Every January a little psychodrama happens in my living room. TiVo dutifully begins to record episodes of the new season of "24" and I wrestle with my long-standing love-hate relationship with the show. I love what everyone else loves: the series' whip-crack plot twists and gasping cliffhangers. I hate what seems to bother nobody else: pretty much all the main characters.
Of course, "24" also looks dismal, shot in a murky industrial palette of black, indigo and cathode green, and with actors who all look like they've just been called in for an IRS audit. But even the show's visual poverty makes it ideally suited to the tiny screen of my video iPod where, unlike, say, "Lost," it can be used to while away hours on planes or trains without fear that I'll miss something.
It's usually during the first few episodes that the grinding monotony of all the ongoing characters tempts me to bail out entirely. None of them has changed or developed an iota since Season 1. Yes, there are always zingy supporting performances, most recently, Gregory Itzin's weaselly President Logan and Jean Smart's high-strung first lady. But those characters are almost always killed off or locked up by the season finale, and only the most tenacious (like Penny Johnson Jerald's Sherry Palmer) have managed to fight their way back for another round.
The ongoing characters -- Jack, Tony, Michelle, the egregious Kim, and various other CTU staffers -- have been getting more and more annoying every year, so there was ample joy in Mudville (or at least in my house) when Tony and Michelle got offed last season. Never will we be expected to care about their desperate attempts to rescue each other again! And, of course, there's Chloe, whom everyone professes to adore, but let's face it: The only reason Mary Lynn Rajskub pops in this role is because everyone else is so colorless. There's really not that much to Chloe: Where the other CTU staffers are grim and earnest, she's grim and surly.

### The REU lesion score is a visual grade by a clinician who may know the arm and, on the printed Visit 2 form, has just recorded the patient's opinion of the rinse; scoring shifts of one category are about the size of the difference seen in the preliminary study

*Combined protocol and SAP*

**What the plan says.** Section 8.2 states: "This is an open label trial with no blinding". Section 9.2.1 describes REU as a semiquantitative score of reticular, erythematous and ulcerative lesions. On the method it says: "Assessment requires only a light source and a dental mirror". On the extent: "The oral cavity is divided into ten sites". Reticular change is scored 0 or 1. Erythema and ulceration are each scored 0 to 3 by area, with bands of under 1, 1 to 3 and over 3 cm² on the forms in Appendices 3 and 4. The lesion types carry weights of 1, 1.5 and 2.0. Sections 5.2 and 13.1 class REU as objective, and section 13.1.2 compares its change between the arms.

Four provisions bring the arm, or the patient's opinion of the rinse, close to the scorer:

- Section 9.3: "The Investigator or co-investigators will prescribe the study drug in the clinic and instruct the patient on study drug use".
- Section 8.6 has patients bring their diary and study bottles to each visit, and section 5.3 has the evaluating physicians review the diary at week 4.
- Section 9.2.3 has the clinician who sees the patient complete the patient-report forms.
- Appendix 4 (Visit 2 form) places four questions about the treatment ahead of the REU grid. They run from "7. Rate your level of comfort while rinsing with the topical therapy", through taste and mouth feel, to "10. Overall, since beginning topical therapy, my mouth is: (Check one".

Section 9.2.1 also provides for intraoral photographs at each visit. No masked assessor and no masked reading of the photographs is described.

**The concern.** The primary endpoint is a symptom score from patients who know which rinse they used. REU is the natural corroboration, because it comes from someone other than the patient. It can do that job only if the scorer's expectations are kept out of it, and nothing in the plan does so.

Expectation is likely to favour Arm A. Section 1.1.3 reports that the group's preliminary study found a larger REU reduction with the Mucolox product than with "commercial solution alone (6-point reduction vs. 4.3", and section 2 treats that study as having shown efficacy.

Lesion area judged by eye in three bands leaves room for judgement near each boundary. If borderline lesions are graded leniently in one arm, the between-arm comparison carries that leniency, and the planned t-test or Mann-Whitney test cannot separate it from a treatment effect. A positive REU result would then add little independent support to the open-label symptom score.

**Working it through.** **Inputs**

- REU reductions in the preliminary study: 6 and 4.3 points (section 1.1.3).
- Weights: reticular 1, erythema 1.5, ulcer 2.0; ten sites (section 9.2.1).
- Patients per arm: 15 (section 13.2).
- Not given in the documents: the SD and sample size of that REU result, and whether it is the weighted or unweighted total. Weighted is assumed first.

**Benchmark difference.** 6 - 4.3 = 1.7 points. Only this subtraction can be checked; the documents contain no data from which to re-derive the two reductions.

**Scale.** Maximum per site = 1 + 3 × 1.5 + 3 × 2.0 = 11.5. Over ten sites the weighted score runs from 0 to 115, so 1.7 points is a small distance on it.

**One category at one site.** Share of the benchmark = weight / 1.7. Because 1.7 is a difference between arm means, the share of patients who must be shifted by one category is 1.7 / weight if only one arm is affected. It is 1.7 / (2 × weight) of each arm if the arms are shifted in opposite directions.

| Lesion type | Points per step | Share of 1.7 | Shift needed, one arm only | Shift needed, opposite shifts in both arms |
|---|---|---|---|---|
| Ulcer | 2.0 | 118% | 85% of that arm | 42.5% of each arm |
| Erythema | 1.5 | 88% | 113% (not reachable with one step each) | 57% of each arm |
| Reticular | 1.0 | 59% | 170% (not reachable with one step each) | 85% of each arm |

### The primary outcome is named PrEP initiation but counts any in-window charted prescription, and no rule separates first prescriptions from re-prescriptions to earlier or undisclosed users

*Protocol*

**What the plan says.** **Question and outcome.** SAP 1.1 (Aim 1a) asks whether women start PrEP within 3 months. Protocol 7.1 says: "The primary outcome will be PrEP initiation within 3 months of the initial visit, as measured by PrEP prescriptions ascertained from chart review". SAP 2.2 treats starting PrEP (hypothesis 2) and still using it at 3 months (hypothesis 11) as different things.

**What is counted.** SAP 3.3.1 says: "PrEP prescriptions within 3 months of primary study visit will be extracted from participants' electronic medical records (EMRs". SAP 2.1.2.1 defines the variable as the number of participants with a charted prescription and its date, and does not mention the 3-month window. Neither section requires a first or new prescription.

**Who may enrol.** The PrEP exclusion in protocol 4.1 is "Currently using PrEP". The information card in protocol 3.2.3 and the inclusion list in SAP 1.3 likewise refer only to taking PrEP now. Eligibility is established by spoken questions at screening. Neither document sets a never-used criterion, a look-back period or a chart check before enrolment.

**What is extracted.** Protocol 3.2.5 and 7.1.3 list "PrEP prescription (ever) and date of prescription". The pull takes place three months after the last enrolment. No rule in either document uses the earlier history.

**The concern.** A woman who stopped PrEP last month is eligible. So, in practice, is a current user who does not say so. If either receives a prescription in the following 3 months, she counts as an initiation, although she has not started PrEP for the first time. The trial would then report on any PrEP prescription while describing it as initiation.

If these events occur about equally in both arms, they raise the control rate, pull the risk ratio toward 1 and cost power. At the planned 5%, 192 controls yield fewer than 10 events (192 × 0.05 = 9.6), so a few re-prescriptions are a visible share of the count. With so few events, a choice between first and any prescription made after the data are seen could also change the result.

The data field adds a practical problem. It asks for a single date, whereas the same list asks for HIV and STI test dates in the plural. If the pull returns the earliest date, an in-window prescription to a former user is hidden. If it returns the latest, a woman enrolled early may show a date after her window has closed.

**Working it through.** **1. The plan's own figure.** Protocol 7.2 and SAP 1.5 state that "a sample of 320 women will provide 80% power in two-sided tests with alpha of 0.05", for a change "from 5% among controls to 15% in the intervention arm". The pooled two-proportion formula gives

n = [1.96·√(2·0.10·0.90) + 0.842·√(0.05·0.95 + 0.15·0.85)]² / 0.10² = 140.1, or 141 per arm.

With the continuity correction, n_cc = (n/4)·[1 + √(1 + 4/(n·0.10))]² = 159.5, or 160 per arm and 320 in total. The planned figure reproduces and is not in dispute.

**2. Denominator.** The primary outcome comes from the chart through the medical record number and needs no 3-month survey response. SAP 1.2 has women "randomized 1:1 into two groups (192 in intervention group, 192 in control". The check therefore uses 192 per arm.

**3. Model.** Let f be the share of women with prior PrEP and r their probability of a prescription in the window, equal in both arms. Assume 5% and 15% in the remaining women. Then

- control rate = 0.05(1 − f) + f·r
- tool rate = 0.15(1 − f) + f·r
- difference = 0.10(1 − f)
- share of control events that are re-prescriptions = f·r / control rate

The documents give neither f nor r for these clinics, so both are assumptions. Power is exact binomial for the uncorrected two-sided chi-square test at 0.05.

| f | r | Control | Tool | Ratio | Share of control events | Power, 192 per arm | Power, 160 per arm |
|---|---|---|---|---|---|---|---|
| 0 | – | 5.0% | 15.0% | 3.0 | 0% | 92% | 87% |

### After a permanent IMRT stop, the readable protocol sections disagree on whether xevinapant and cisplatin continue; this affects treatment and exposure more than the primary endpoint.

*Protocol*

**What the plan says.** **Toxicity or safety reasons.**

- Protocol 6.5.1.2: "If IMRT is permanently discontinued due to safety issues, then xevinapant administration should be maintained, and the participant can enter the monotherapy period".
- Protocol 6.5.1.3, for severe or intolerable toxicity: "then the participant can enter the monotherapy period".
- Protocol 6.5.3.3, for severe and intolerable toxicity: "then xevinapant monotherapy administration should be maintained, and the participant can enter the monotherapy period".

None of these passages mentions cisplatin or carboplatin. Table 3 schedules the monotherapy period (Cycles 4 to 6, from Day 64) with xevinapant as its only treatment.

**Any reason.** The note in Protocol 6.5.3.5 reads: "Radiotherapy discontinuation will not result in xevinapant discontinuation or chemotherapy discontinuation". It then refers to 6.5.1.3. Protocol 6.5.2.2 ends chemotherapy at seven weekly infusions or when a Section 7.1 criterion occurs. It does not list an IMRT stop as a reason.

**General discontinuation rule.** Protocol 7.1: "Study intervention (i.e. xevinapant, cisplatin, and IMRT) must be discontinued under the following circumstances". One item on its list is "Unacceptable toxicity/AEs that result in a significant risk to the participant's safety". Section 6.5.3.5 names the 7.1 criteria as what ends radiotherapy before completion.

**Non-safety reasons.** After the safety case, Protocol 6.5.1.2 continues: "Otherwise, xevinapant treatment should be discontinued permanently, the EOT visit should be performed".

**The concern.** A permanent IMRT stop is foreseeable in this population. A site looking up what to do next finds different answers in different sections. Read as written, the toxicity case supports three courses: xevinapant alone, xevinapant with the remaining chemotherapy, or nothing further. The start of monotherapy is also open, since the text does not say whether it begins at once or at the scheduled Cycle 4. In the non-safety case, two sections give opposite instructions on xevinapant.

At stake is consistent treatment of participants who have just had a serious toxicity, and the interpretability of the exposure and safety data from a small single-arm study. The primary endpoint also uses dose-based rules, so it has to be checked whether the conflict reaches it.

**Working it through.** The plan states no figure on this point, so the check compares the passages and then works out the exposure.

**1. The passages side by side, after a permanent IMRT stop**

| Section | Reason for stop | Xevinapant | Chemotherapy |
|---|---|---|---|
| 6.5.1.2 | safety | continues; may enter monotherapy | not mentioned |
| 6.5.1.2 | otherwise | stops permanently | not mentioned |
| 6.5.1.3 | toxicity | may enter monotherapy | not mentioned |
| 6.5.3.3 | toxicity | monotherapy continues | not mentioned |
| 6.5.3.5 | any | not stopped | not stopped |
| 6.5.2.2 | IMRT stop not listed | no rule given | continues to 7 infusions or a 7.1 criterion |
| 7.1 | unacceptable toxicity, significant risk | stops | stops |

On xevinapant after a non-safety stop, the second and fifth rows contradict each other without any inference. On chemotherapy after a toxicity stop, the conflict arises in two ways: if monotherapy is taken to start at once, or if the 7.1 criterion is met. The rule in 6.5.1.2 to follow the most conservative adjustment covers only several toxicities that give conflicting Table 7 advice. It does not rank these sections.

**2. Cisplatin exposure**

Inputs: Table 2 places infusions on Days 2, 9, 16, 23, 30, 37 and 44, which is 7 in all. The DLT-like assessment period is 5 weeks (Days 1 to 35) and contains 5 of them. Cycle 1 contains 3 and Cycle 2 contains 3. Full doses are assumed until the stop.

My biggest complaint, however, is the clenched humorlessness of CTU. To which people will often respond that a 24-hour nuclear/chemical weapons/presidential assassination crisis is hardly the time for jokes. Au contraire, mes amis. As Jerry Dunn's invaluable subcultural slang dictionary, "Idiom Savant," demonstrates, the professions that generate the most extensive, creative and funny slang are precisely the ones that deal in life-and-death situations: cops, nurses and soldiers. Black humor and wisecracks are crucial tools to building camaraderie in high-stress jobs that expose people to the worst of human behavior and suffering.
But there's no camaraderie at CTU. Instead, these waspish drones bicker and intrigue like the staff of an insurance company or a poetry magazine -- any office where the stakes are so low that people get easily sidetracked into currying favor and screwing their enemies. Don't tell me there's no room for esprit de corps in CTU, when everyone who works there can always be persuaded to spare a few minutes to berate a co-worker or have a heart-to-heart with some wigged-out relative. The most miserable trick of "24" is that it takes what's probably an exciting and meaningful profession and makes it seem just like the swamps of mean-spirited triviality where most Americans work.
A friend of mine who briefly sampled then dismissed "24" insists that the whole show is an elaborate setup, designed expressly to give Jack Bauer an excuse for behaving like a total asshole. She has a point. If the rest of CTU's staff bantered, or did anything else to more closely approximate humanity, they'd only show up Jack for what he really is: an insufferable, self-righteous borderline sociopath. He's truly the dreariest of the lot. Many's the time I've watched him yelling into his cellphone like the world's worst boss ("I don't care! Get me those protocols right now!") and thought that a little nuclear meltdown might not be too steep a price to pay to see this guy on a slow boat to China. Maybe the show's creators read my mind, because that's exactly where Jack was the last time I saw him.